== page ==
Power gaming has been a part of roleplaying games since the very first time rules were put to paper. It’s a natural part of the drive and motivation to “win” and an inevitable result of humanity’s will to compete.
While we obviously can’t go into all the examples of powergaming in any given system – much less across all of gaming! – let’s take a moment to look at one example from my own experience that didn’t make it into today’s podcast.
One of my d20 players suggested using Shrink Item to shrink a boulder down to the size of a pebble. Then, the stone could be thrown and the command word spoken, causing it to crush the target with overwhelming force. The tempting physics answer to this is to state that the full size boulder only maintains the momentum energy of the pebble, causing it to immediately stop in flight as it lacks the energy to continue forward. He wanted to research/create a spell that would allow for enlarging items as well. This would allow for the counterpoint to take advantage of the ruling: take a tiny pebble and transform it into a fist-sized rock. Throw it, say the command word. The pebble is now a bullet firing as an insane speed, destroying anything in its path.
The obvious solution is to say that it’s magic, and magic works a certain way that doesn’t create such dilemmas, but a better answer is simply to say that the object flies with the same force as before, but to point out that in the first scenario, you’ve only increased the rock’s size category by 4 steps. So it deals damage from 1d4 to 3d6 – not bad, but definitely a sub-par use for a third level spell.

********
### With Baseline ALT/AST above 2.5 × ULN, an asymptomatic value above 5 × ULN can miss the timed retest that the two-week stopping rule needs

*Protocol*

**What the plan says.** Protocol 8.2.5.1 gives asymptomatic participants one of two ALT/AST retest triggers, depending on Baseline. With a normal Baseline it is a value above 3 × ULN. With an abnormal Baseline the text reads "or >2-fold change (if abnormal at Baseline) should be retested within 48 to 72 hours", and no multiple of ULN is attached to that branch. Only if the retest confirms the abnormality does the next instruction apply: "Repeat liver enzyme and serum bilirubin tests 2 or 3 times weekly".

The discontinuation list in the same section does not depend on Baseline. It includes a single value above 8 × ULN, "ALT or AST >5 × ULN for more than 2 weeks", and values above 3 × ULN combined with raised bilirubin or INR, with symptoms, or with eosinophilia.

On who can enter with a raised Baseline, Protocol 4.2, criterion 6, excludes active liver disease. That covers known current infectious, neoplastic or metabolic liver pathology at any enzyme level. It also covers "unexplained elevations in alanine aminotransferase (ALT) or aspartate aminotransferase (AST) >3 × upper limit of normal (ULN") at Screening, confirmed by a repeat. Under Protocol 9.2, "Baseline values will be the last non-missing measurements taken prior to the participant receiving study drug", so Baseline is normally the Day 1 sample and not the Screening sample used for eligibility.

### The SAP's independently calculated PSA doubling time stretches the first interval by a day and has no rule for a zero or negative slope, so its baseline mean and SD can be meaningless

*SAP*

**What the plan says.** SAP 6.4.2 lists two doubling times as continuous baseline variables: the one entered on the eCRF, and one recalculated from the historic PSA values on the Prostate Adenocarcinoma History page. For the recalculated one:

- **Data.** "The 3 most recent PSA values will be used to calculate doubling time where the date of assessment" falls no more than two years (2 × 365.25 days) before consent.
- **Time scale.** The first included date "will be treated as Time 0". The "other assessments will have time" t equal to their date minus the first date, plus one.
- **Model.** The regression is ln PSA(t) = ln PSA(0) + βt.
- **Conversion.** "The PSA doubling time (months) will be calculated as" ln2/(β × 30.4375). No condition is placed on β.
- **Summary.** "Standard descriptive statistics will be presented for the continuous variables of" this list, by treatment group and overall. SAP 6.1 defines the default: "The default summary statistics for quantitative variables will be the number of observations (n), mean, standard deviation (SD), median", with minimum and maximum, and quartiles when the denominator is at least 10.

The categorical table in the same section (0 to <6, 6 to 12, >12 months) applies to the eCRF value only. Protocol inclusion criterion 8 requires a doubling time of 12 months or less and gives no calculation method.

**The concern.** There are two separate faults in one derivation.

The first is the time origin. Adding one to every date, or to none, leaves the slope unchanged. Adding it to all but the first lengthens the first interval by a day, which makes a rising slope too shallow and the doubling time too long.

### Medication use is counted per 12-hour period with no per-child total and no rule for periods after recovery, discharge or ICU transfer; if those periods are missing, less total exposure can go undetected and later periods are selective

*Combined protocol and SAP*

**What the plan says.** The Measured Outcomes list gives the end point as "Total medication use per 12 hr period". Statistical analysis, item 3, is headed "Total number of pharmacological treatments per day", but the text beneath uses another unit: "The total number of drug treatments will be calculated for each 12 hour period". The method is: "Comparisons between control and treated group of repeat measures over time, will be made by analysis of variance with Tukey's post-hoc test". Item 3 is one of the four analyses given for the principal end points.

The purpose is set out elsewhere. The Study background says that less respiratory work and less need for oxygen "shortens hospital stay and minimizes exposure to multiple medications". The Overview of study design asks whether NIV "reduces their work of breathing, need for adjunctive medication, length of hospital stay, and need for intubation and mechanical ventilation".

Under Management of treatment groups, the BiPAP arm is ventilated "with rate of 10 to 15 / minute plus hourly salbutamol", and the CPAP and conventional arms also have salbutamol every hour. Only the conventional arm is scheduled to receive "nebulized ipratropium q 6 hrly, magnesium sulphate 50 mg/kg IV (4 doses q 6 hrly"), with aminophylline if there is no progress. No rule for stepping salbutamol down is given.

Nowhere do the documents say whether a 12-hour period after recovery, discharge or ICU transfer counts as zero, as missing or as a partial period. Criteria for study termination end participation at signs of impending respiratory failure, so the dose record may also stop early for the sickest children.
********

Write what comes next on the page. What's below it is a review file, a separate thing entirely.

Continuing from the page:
That’s a big part of the trick to dealing with power gaming – a lot of power game tricks request a strict interpretation of some of the rules, but a loose interpretation of others. Simply applying the same degree of importance to all the rules involved can clear up issues more or less automatically.
In narrative systems, powergaming is usually a bit of hammer-nail thinking. I’ve run World of Darkness games where players have tried to convince me of the totally legitimate combat use of Manipulation + Socialize rolls, or asked to roll Strength + Computers to punch a delicate piece of modern technology into submission. The big thing here is keeping your cool and encouraging player creativity without letting them run amok.
Powergaming will always be part of the gaming landscape. To some degree, it is a positive aspect, encouraging players to learn the rules and attempt creative solutions to problems. The issues lie in that it can cause a breakdown of the game, reducing the fun for everyone. Use your head, apply common sense, and remember that we’re all in this to have fun.